Disk storage was, until recently, the primary form of high-speed on-line secondary storage for computers. ('Secondary' because, unlike main memory, the data on it was not directly accessible to the CPU; rather, it has to be read into memory before the CPU can look at it.)
All disk storage is basically the same; a circular 'platter' is coated with a magnetic coating - very fine particles of magnetic material mixed with a binder, which caused the coating to adhere to the platter. A read/write head, identical in basic concept to the head on a magnetic tape recorder, is used to read and write data on the disk as the disk is rotated.
A separate mechanism is used to move the head in and out; with the head at a fixed position, it writes a track. Many disks have more than one platter, each with its own read-write heads (usuall two, one for each surface), and the collection of tracks at a given offset is referred to as a cylinder. Each track is usually divided into a number of sectors - a complete track usually contains too much data to be usefully read and write as a complete unit.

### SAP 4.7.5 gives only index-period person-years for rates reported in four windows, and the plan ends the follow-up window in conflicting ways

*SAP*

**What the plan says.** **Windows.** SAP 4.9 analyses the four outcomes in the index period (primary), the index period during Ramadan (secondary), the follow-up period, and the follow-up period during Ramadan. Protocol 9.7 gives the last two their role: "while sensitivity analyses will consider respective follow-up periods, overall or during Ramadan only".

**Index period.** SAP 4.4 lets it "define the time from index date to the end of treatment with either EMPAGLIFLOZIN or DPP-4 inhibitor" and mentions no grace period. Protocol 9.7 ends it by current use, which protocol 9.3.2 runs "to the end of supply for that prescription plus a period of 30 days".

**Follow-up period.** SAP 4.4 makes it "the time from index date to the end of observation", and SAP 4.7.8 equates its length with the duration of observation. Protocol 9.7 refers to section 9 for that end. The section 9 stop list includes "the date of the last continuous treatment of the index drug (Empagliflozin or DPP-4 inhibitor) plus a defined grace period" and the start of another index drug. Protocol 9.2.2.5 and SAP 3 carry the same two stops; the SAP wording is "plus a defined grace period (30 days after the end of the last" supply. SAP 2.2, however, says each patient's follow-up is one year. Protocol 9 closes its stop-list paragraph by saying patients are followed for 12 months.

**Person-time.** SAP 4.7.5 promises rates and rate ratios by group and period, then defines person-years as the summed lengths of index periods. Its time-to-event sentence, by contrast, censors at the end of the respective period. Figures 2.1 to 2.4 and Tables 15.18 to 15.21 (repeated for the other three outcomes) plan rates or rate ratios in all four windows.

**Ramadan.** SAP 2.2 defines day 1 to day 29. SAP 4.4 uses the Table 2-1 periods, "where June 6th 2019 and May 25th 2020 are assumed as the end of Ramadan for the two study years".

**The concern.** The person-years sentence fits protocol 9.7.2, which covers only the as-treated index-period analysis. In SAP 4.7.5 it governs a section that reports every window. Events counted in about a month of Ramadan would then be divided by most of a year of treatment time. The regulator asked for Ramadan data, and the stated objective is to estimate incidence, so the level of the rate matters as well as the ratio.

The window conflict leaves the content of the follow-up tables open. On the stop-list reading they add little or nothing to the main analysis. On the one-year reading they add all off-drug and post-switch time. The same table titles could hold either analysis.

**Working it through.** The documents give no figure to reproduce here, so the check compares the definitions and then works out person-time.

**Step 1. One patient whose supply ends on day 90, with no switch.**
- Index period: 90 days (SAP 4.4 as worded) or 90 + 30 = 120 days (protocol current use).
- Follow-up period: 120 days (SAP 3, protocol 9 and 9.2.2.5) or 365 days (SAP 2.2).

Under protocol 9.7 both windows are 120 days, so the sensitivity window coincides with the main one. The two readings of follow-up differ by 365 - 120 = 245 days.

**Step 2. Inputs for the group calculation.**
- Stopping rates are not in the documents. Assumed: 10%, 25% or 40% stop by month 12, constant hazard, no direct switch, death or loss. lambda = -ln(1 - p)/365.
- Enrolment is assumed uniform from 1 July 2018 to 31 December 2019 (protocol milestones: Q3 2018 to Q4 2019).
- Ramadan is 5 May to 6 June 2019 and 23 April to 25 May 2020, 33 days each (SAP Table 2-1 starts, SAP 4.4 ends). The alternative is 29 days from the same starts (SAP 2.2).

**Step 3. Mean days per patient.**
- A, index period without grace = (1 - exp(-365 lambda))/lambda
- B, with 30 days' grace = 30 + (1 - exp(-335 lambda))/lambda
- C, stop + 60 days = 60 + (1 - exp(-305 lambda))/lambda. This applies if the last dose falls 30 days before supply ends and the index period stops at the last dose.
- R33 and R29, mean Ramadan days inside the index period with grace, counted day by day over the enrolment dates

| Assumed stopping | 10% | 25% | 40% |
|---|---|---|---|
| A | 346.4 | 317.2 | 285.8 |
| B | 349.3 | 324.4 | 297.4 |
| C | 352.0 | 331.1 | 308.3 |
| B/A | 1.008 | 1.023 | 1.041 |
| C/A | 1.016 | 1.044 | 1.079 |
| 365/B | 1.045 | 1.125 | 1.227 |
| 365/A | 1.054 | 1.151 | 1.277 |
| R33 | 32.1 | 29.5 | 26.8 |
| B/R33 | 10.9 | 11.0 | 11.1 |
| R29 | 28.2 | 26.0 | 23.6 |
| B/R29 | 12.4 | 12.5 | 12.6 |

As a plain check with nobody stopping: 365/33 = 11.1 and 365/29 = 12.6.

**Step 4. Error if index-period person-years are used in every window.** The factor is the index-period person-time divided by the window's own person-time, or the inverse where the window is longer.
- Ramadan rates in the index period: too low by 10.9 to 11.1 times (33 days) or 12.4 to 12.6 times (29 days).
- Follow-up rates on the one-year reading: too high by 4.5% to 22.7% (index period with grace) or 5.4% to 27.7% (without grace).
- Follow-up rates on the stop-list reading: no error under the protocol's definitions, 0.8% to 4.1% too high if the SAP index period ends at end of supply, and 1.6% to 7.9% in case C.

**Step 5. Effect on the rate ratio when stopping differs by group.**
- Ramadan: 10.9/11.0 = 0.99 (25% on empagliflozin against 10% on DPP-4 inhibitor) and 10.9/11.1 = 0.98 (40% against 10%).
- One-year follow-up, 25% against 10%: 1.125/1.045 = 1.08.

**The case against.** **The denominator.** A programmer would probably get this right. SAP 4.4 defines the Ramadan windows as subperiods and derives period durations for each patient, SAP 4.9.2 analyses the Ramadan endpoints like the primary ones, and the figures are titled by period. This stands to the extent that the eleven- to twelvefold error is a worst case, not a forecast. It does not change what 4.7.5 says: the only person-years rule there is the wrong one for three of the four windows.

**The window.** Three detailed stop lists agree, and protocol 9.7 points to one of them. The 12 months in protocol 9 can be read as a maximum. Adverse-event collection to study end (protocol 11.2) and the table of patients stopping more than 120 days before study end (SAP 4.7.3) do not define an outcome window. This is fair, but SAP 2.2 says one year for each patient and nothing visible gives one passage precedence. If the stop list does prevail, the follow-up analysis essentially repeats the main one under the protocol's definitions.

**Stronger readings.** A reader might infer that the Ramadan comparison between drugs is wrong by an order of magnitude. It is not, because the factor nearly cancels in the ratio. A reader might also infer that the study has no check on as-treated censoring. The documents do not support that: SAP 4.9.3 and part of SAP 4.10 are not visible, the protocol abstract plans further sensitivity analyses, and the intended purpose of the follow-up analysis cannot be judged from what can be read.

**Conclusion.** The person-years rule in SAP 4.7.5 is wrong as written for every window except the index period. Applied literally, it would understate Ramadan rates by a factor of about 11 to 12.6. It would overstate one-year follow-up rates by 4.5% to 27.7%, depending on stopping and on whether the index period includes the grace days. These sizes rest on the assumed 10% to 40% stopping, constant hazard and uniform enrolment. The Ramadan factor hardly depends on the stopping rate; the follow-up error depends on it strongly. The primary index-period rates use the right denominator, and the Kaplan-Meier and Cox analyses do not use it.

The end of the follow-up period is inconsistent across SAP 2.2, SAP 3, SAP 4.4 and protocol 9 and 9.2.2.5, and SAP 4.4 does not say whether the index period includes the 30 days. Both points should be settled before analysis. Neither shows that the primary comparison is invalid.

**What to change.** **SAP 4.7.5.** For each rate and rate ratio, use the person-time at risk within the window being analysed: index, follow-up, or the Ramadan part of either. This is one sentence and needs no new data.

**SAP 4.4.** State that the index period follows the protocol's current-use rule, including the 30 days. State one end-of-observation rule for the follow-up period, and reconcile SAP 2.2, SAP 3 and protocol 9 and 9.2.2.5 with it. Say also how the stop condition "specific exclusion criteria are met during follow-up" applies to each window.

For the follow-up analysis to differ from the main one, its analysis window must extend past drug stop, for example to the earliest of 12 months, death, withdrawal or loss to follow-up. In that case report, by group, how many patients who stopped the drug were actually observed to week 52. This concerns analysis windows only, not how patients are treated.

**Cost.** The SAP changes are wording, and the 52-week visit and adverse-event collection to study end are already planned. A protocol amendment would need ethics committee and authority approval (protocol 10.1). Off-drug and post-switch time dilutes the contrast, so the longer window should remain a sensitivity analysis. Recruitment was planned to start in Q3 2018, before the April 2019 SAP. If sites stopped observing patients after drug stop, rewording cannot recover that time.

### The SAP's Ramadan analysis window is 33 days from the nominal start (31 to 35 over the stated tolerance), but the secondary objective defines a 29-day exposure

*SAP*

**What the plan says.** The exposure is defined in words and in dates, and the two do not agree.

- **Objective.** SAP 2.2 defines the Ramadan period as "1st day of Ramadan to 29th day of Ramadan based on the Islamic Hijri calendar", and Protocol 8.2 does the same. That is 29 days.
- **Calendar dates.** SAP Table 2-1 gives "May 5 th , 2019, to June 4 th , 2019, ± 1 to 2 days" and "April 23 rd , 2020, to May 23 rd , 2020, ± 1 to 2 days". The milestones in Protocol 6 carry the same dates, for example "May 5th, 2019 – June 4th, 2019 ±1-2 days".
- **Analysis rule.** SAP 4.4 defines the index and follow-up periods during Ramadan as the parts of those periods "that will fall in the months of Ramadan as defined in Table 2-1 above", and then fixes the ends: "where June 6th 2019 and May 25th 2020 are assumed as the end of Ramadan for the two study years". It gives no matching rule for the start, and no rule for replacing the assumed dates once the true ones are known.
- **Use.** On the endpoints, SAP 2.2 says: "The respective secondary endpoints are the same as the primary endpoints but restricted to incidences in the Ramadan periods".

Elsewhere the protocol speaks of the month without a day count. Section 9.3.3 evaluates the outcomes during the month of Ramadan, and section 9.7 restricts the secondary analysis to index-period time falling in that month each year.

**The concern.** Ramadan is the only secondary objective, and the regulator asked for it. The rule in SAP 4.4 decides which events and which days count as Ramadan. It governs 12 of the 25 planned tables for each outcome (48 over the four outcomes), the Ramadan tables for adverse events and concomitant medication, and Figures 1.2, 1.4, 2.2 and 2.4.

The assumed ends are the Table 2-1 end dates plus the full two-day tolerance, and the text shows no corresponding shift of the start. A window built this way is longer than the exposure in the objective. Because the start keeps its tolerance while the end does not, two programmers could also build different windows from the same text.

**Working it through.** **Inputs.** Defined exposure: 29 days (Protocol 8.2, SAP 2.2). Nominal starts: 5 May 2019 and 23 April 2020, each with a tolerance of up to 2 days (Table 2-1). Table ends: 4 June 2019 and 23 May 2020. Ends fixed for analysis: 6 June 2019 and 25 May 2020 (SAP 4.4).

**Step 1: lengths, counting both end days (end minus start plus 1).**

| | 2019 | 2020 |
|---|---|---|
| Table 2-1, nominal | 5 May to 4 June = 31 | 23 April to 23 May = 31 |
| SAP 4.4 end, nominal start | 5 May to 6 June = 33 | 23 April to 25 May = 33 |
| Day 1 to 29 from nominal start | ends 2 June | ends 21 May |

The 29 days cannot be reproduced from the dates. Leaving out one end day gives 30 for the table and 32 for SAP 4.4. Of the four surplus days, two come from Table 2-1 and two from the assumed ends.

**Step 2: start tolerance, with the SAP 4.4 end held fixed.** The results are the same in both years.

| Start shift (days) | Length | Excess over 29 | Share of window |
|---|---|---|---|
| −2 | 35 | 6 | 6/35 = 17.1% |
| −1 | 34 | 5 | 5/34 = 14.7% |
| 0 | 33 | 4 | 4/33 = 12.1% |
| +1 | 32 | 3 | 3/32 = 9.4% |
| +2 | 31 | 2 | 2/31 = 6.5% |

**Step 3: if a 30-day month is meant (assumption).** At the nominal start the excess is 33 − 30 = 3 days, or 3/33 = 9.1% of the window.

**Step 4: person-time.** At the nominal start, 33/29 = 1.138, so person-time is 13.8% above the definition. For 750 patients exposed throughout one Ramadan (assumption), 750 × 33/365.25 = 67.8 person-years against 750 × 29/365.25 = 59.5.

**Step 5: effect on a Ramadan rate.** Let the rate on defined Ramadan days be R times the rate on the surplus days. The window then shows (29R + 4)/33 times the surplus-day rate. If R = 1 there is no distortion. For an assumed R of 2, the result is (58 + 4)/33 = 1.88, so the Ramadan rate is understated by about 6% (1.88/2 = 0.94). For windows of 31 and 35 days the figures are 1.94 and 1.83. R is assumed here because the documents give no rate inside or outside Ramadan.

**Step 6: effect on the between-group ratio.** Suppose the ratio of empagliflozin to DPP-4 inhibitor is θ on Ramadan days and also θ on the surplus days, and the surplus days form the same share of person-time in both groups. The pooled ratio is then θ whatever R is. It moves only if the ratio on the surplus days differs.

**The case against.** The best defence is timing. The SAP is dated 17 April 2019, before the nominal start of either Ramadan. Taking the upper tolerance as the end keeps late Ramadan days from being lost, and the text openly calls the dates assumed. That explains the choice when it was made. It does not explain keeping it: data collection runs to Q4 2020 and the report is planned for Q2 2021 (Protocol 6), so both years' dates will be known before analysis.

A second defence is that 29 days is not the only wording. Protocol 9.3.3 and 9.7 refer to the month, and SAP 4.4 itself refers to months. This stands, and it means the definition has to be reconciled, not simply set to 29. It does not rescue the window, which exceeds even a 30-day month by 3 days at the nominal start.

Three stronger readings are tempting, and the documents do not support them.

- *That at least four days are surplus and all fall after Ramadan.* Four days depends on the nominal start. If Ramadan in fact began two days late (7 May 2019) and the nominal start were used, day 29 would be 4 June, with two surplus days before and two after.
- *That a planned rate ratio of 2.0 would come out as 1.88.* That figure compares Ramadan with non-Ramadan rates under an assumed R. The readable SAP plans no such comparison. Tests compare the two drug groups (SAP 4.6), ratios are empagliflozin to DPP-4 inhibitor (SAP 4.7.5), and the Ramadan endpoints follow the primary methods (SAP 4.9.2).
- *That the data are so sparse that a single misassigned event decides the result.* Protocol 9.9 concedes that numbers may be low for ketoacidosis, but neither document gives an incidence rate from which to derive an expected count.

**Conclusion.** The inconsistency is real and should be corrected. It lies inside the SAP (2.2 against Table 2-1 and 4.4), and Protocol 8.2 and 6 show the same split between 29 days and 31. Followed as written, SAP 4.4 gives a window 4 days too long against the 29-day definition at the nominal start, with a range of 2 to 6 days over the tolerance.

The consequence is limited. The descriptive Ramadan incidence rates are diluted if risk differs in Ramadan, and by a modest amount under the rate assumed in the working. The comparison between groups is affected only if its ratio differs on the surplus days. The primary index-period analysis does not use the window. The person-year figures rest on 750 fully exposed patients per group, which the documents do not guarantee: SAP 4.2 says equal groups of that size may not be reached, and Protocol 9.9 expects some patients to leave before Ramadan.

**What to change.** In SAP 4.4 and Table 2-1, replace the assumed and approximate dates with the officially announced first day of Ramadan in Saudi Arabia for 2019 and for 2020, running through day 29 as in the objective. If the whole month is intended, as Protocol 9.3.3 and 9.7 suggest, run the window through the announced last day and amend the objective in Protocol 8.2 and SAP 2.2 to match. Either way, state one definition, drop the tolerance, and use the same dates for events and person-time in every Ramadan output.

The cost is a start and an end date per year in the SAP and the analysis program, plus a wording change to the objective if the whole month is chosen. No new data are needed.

Initially, all disks used metal platters (usually aluminium). IBM developed a new form of disk, the floppy disk, which used instead a platter of mylar (a stiff plastic). This was carried in a stiff plastic envelope with a felt layer on the inside. The first floppies were 8 inches in diameter; later they were produced in 5-1/4 inch, and finally 3-1/2 sizes (the latter in rigid plastic containers).